NJ Gov. Chris Christie continues to lead

He's taken on the state employee unions, the legislature, the teachers - Chris Christie must not think he's doing something right unless he is getting the establishment Democrats mad at him.

Now, it's the state's Supreme Court, as told in this Wall Street Journal blurb:

Mr. Christie recently broke precedent by declining to renominate New Jersey Supreme Court Justice John Wallace to permanent tenure on the bench, opting to let his initial seven-year term expire. To replace Mr. Wallace, Gov. Christie nominated the state's former Deputy Attorney General, Anne Patterson.Mr. Christie's move was unusual but perhaps shouldn't have been unexpected. No governor in six decades has failed to renominate a Justice in good standing, but the power to do so is explicitly granted in the state constitution and Mr. Christie sold himself as the candidate of change. But that hasn't stopped the avatars of the status quo from going ape, including the New Jersey State Bar Association, which went out of its way to bestow an award recently on Justice Wallace. Outraged Democrats in the state senate, meanwhile, are calling the governor's move a "grave act" and refusing to hold a confirmation hearing for Ms. Patterson.

Mr. Christie cited no particular complaint against Justice Wallace, who is just two years away from the mandatory retirement age of 70 (though justices typically stick around longer to complete unfinished business). Instead, the governor used his announcement to remind voters of his campaign promise to reshape a high court that he said had become too liberal and too activist and had "inappropriately encroached on both the executive and legislative function." To cite one example, the court long ago gave itself final say on annual school funding, costing taxpayers more than $37 billion between 1998 and 2008 while failing to improve the state's schools.

Usually by this time, "reformist" governors begin to lose momentum because they step on so many toes. In Christie's case. just last month, voters rejected an astonishing 60% of local school budgets, acting on a request from the governor. His popularity in the heavily Democratic state may be falling, but the people are responding to his fresh approach to governance.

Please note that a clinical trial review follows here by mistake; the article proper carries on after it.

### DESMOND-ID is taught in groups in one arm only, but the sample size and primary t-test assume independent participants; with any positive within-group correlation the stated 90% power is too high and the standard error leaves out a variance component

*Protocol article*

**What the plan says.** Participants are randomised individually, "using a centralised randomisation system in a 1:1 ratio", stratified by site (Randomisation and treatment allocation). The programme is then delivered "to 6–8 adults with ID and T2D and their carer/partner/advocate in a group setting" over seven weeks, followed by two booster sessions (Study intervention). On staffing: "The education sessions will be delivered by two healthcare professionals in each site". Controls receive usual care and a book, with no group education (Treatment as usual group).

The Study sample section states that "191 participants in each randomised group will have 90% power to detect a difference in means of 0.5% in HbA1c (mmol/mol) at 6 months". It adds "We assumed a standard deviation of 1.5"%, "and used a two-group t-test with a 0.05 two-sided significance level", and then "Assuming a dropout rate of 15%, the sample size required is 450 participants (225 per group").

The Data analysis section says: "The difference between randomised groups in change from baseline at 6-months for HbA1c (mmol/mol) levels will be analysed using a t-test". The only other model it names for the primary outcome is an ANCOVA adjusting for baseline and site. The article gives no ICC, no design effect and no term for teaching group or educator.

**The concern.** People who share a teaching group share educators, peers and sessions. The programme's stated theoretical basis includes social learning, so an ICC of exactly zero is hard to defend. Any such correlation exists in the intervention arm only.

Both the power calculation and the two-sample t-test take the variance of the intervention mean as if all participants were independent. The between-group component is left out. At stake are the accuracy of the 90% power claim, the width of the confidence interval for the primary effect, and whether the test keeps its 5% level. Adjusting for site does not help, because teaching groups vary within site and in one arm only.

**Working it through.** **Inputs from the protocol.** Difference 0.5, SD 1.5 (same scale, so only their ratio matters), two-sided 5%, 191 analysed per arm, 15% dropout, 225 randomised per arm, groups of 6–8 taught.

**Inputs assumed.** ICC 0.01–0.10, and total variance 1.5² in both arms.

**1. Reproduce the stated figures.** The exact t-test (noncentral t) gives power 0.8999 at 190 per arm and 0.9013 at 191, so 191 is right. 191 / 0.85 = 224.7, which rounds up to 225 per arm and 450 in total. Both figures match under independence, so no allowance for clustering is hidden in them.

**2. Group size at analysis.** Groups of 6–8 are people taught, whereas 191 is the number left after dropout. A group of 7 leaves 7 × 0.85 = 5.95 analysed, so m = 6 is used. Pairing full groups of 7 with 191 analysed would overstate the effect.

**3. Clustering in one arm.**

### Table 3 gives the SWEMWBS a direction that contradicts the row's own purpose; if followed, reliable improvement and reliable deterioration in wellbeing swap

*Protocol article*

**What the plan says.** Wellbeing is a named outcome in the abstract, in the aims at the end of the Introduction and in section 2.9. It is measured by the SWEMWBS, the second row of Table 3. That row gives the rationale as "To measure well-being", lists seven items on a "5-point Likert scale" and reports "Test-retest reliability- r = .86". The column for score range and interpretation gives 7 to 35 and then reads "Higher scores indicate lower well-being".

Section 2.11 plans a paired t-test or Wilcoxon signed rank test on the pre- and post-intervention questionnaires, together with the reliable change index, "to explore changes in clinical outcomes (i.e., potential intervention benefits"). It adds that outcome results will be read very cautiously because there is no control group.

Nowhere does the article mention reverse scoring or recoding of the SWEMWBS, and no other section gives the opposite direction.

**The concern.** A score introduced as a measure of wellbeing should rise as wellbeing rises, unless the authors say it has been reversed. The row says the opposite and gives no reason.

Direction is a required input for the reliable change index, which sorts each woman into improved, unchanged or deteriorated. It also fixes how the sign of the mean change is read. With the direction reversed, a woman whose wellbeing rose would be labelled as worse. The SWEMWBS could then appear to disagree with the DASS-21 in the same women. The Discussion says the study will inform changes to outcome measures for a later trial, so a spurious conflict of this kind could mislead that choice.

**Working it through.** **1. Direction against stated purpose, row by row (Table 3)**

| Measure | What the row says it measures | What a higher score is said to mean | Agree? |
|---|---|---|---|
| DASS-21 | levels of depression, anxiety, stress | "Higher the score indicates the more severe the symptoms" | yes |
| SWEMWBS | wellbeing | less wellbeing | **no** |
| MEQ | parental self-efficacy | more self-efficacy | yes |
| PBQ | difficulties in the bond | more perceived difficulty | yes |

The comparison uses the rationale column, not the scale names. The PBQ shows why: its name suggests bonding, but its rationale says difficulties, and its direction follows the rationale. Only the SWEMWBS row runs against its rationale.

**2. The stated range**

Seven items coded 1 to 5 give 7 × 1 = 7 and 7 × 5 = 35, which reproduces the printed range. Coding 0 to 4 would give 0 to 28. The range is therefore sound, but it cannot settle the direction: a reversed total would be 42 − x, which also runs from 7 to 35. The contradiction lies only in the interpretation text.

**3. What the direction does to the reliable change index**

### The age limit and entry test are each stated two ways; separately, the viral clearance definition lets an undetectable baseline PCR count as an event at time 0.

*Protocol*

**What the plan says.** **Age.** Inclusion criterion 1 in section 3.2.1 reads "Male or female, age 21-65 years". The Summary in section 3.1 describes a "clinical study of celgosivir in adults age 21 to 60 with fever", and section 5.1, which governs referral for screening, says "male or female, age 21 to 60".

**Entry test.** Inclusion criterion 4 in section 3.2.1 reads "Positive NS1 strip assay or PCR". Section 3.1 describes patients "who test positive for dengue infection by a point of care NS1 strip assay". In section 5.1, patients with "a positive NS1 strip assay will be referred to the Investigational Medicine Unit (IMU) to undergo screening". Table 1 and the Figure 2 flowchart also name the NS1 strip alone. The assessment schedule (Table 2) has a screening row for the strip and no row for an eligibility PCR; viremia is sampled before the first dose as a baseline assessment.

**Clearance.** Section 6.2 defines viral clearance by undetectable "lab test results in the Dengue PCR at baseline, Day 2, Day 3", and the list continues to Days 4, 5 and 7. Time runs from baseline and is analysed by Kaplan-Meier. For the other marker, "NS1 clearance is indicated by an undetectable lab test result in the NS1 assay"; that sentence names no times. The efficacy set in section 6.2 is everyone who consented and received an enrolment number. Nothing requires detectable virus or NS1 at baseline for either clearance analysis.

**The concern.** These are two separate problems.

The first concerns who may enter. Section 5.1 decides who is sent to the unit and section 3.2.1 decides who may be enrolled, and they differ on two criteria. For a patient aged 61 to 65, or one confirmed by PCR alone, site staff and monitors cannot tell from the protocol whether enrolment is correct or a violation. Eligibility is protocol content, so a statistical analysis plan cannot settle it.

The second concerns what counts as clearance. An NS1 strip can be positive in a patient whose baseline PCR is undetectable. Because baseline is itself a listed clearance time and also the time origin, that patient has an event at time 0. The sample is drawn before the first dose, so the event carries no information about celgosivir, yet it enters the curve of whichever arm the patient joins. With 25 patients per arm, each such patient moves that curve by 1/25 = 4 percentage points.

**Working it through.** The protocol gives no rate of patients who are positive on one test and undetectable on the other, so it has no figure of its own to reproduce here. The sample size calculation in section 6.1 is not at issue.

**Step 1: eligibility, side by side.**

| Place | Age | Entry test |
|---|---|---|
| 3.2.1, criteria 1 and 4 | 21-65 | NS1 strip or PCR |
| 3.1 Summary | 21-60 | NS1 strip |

Talk of Christie running for president may be premature, but there is little doubt that the GOP has found a leader.

 

Hat Tip: Ed Lasky

He's taken on the state employee unions, the legislature, the teachers - Chris Christie must not think he's doing something right unless he is getting the establishment Democrats mad at him.

Now, it's the state's Supreme Court, as told in this Wall Street Journal blurb:

Mr. Christie recently broke precedent by declining to renominate New Jersey Supreme Court Justice John Wallace to permanent tenure on the bench, opting to let his initial seven-year term expire. To replace Mr. Wallace, Gov. Christie nominated the state's former Deputy Attorney General, Anne Patterson.

Mr. Christie's move was unusual but perhaps shouldn't have been unexpected. No governor in six decades has failed to renominate a Justice in good standing, but the power to do so is explicitly granted in the state constitution and Mr. Christie sold himself as the candidate of change. But that hasn't stopped the avatars of the status quo from going ape, including the New Jersey State Bar Association, which went out of its way to bestow an award recently on Justice Wallace. Outraged Democrats in the state senate, meanwhile, are calling the governor's move a "grave act" and refusing to hold a confirmation hearing for Ms. Patterson.

Mr. Christie cited no particular complaint against Justice Wallace, who is just two years away from the mandatory retirement age of 70 (though justices typically stick around longer to complete unfinished business). Instead, the governor used his announcement to remind voters of his campaign promise to reshape a high court that he said had become too liberal and too activist and had "inappropriately encroached on both the executive and legislative function." To cite one example, the court long ago gave itself final say on annual school funding, costing taxpayers more than $37 billion between 1998 and 2008 while failing to improve the state's schools.

Usually by this time, "reformist" governors begin to lose momentum because they step on so many toes. In Christie's case. just last month, voters rejected an astonishing 60% of local school budgets, acting on a request from the governor. His popularity in the heavily Democratic state may be falling, but the people are responding to his fresh approach to governance.

Talk of Christie running for president may be premature, but there is little doubt that the GOP has found a leader.

 

Hat Tip: Ed Lasky

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